If I can distract you from your growing fury with an analogy here, I used to own an old Datsun 120Y. It was a lovely old car that I had some affection for, but it was also occasionally quite dangerous and didn’t work particularly well. I feel the same way about the ABC, except that my Datsun didn’t get $1 billion in taxpayer funding every year.

PM: I’m surprised you are trying to rehash an old story from another media organisation, without doing any basic journalism yourself. Don’t your readers deserve better?
CG: That’s an excellent question, Peter. I’m glad you asked it, because – in the spirit of spin and distraction, something with which I’m sure you identify – it gives me an opportunity to not actually answer your question and instead wax lyrical about the time that I broke that story about ABC Lateline inventing a whole pile of ‘facts’ and sparking a multi-billion government invasion of Aboriginal communities. Or that other time I got my hands on a secret tape recording of your head of news and current affairs Bruce Belsham directing journalist Nick Ross to write a hatchet job – any hatchet job – on the Labor Party, because an earlier piece he’d written was critical of the Libs. Or that time I broke the story about the fake ‘exclusive’ one of your journalists attached to a story about Ricky Gervais and Aboriginal art which she stole from NITV. Or that time I wrote the story (to be published soon) about the hatchet job you did on Julian Assange while your organisation twisted itself in knots over a simple police raid while trying to distract from the fact that your journalists’ actions exposed a source to decades in jail.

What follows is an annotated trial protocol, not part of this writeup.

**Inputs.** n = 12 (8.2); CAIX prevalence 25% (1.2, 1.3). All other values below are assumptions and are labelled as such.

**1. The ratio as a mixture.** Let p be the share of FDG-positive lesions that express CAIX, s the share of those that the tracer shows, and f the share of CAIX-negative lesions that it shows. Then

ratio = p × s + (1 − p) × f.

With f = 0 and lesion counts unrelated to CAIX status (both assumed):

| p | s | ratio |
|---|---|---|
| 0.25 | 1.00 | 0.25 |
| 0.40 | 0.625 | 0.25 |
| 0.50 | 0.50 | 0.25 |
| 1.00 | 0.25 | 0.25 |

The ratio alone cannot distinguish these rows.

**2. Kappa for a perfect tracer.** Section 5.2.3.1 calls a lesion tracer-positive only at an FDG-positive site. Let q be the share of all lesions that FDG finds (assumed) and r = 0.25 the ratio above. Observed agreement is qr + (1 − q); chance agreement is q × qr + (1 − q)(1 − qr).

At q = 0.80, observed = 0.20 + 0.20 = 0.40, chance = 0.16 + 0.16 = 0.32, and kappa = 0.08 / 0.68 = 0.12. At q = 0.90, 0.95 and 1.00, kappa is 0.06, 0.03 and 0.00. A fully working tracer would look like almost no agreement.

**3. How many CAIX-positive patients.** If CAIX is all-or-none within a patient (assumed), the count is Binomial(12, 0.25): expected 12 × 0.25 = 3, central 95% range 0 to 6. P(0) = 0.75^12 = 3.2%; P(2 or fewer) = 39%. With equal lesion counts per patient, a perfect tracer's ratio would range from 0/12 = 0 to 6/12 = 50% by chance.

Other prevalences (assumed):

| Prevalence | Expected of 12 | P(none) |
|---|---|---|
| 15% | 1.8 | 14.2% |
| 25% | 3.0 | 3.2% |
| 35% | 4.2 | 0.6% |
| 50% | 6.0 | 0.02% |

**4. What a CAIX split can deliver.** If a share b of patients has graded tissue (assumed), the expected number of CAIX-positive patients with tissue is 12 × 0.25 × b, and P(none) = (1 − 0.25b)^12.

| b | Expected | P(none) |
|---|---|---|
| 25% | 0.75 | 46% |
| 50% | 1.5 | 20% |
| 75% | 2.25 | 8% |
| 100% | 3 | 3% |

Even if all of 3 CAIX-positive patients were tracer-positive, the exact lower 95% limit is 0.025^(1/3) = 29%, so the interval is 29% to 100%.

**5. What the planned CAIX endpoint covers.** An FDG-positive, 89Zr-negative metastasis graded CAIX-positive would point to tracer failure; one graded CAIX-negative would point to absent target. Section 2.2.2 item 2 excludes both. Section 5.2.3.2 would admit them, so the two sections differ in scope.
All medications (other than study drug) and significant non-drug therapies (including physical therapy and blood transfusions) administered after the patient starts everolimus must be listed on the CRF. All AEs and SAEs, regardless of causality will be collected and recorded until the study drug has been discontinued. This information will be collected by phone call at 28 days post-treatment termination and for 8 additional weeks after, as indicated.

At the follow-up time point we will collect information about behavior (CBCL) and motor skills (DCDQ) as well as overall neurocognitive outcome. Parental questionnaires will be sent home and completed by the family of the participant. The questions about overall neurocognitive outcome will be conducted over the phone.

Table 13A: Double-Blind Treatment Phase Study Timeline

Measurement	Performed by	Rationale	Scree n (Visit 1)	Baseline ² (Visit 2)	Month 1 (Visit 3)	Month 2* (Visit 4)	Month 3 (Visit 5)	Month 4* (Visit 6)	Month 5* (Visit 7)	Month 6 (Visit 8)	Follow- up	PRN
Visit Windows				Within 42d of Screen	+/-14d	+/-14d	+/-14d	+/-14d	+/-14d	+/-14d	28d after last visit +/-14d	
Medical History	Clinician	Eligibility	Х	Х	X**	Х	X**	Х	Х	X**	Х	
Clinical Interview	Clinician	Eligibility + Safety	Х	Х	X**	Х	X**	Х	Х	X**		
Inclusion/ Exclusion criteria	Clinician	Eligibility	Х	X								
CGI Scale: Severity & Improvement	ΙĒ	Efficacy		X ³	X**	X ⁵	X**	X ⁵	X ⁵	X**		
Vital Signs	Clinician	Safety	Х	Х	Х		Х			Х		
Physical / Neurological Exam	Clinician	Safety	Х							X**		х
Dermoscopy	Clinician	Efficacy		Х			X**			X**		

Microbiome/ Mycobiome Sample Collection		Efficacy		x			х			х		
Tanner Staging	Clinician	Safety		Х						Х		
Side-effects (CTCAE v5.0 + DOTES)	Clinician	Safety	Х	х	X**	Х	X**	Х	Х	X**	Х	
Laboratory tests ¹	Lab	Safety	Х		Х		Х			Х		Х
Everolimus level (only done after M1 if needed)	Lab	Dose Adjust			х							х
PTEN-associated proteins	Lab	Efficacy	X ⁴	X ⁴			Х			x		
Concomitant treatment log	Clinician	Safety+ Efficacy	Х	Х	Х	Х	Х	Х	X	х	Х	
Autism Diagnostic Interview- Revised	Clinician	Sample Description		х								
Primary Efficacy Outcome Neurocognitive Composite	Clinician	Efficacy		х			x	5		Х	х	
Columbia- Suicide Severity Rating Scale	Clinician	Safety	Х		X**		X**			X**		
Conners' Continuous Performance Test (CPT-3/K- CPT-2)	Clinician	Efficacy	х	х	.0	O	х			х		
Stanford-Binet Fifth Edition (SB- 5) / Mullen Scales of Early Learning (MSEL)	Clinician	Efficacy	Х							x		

My point being, you’re right. This latest piece of ‘non-basic journalism’ is not my greatest expose on the ABC. I can do, and intend to do, better.